Slaying Suspect May Have Been Acting as Spy


The teenage girl suspected of killing John Tyler Hancock and his mother was reportedly “obsessed” with Hancock’s money and may been spying on an ex-girlfriend for him.

The ex-girlfriend, Kimberly Wakefield, 27, said Sunday that Tynickia Sherikia Thompson, 19, drove around in Hancock’s car and flashed large wads of money, some of which she was paid for telling Hancock about Wakefield’s activities.

“She was obsessed with the stories of him and his money,” Wakefield said two days after Thompson was arrested in the grisly May 8 slayings of Hancock, 49, and his mother, Helen B. Hancock, 77, who were both shot and strangled before their 4,200-square-foot rented mansion was set on fire.


Orange County Sheriff’s Department investigators have released few details of what led to the arrest, other than to say Thompson had met Hancock in January and had been at his Lemon Heights home the day before he was slain. The investigators also said “a financial dispute” between Thompson and Hancock might have been the motive in the slayings.

According to Wakefield, “he was using her for information, she was using him for money.”

Wakefield said she stopped dating Hancock in late March or early April, and that he had been possessive. She said she and Thompson were neighbors at an Anaheim apartment complex, and that she had introduced the teenager to Hancock early this year.

Thompson was arrested at 6 p.m. Friday by homicide investigators in a parking lot near the intersection of Magnolia Avenue and Ball Road, only a few blocks from the Sunset Plaza apartment complex where she lives with her mother.

Wakefield believes she is one of the key links that led homicide investigators to Thompson.

“She came over to my house and used the phone. We got to be close enough so she just walked in when the door was unlocked,” Wakefield said.

“She talked about how she was involved in rap music. . . . She said she worked at a beauty salon, which I found out later wasn’t true.”


Hancock, who had been married twice and had three children, had wanted more out of their relationship, Wakefield said. Hancock had written her several long letters about his strong feelings for her and proposing marriage, Wakefield said.

“He wanted to make the relationship more serious. He spelled his feelings out in his letters,” Wakefield said. She kept him at bay, she said, hoping to keep the friendship more casual. “I didn’t want him to get the wrong impression.”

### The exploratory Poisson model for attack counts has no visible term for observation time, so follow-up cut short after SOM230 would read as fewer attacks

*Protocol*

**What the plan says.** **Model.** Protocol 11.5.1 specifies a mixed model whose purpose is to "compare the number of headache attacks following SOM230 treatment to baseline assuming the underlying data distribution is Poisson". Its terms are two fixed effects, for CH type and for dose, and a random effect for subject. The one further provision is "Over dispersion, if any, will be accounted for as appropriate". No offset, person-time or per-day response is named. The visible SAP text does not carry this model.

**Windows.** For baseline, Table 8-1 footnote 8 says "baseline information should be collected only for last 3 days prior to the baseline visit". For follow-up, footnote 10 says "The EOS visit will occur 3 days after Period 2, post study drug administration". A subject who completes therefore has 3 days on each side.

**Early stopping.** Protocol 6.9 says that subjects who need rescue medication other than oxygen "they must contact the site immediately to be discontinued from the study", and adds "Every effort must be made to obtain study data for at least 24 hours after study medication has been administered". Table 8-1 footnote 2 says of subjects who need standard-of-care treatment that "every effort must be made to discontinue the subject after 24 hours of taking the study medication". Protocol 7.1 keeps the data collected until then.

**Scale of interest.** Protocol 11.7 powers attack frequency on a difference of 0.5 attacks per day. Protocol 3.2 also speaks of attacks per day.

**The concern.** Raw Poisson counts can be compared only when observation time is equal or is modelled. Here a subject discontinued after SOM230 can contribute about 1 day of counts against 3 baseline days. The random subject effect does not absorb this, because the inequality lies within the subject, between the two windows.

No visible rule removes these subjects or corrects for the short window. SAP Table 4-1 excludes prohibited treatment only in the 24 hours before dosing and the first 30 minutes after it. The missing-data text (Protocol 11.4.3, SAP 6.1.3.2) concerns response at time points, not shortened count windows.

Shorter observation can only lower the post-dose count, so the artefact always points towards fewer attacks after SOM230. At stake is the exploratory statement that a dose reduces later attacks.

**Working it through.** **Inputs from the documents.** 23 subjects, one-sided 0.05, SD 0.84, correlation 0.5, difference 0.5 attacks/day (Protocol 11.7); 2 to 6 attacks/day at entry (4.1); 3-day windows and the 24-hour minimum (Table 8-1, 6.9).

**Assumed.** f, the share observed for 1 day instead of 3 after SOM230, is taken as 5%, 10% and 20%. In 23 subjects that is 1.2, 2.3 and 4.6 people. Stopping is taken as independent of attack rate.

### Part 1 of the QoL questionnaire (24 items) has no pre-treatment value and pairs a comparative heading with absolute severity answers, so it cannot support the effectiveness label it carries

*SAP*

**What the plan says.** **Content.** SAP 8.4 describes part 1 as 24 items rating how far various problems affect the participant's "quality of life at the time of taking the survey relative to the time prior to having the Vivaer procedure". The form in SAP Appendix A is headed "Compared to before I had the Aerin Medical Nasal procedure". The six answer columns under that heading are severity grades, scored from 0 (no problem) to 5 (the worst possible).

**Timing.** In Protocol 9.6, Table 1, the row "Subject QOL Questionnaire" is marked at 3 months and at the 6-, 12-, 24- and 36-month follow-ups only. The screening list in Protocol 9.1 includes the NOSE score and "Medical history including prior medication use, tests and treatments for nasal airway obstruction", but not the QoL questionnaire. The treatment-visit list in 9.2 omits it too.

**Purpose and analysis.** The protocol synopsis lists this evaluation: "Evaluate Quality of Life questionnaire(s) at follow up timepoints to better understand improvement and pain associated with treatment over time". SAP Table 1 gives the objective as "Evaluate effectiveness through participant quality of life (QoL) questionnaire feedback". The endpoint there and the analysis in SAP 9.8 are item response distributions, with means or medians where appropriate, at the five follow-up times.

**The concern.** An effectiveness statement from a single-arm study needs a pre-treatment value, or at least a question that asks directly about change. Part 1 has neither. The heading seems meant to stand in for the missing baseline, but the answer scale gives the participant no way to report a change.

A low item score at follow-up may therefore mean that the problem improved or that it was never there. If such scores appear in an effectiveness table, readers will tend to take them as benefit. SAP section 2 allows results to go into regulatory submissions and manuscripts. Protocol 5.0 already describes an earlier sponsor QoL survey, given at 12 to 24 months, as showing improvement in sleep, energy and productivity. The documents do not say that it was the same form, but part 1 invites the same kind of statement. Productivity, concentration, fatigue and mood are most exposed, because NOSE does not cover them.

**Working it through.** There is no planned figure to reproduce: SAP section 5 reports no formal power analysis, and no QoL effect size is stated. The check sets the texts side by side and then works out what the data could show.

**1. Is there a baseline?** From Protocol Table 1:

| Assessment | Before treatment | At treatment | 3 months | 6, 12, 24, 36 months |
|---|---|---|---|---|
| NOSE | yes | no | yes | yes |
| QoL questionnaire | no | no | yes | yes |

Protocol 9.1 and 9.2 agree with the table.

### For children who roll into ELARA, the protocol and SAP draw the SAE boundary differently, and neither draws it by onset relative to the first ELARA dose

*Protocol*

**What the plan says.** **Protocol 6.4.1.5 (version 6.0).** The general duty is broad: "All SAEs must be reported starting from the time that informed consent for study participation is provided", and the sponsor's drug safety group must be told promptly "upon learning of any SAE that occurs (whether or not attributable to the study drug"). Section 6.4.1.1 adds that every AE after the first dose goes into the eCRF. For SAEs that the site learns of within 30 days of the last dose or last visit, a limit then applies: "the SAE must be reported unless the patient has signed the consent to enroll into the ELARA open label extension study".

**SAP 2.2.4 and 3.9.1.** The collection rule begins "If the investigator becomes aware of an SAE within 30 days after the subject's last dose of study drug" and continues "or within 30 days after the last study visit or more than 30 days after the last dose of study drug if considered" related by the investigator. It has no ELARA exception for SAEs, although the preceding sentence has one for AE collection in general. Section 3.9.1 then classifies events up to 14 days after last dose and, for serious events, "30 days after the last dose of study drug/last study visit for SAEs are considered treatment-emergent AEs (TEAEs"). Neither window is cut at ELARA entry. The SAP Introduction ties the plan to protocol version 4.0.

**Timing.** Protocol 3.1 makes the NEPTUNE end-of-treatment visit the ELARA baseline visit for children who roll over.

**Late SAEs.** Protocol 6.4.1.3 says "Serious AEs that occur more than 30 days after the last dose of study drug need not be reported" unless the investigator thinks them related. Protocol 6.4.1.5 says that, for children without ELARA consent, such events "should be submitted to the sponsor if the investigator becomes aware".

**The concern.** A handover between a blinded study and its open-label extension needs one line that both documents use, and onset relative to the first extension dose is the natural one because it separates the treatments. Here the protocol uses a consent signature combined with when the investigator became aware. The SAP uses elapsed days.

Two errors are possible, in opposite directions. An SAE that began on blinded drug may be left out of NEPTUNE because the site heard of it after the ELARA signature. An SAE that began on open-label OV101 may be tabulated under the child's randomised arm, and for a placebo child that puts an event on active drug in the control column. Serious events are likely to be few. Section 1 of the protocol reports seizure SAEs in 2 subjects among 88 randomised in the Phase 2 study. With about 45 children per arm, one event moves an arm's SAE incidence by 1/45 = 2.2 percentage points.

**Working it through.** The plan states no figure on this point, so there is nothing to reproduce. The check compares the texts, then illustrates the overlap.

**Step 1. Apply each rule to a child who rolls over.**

In the letters on his personal stationery, Hancock wrote to Wakefield, “I believe I do love you . . .” and offered to take care of her for the rest of her life.

Wakefield said she met Hancock through a mutual friend and that they became close friends but were not intimate during the four or five months they dated.

He took her out for casual drinks, they occasionally went shopping together, and they exchanged visits at each other’s homes, Wakefield said.

According to court records, Hancock had been convicted of assault and price fixing, both in 1977, had been sentenced to three years in prison in 1988 for swindling lenders and was being investigated for alleged credit card fraud at the time of his death.


Wakefield said she knew a different man.

“He was a very good person, a genuine person, to me,” Wakefield said. “He was a very soft-spoken man. . . . In no way, shape or form was he a con man to me.”

While she dated Hancock, Wakefield developed a friendship with her new neighbor, Thompson, “a cute, friendly girl” who had moved into the apartment complex with her mother, Edi. They became close, sharing dinners. Eventually Wakefield introduced Thompson to her other friend, Hancock.

As Wakefield’s and Hancock’s relationship waned, Thompson and Hancock became more friendly, to the point where Wakefield and others saw them together. Wakefield said that’s when she started to catch Thompson lying--she took Hancock’s phone number from Wakefield’s phone book--and became convinced Hancock was paying Thompson to spy on her activities.


She recounted that she decided to confront them both.

On April 10, according to Wakefield, Hancock called to ask her if she owed Thompson a large amount of money because he said he had paid the debt for her.

“That was a bogus debt. I never owed her any money,” Wakefield said.

On another occasion, Thompson flashed a large sum of money, “in the four figures,” that Hancock had given her, Wakefield said.

“I felt betrayed and violated,” Wakefield said. “I told him the whole thing was unacceptable. I said they deserved each other if he was going to spy on me.”


Wakefield said that in her opinion there was never a relationship between Thompson and Hancock other than pure business.

The last time Wakefield saw Thompson was on the day before the killings.

“I saw her that morning and we exchanged a few [unpleasant] words,” she said.

About a day later, she said, when she learned that Hancock and his mother had been killed, she was “shocked.”

But when she found out that Thompson had been arrested for the crimes she was not surprised, she said.

Thompson is being held in Orange County Jail without bail. She is expected to be arraigned Wednesday on murder charges.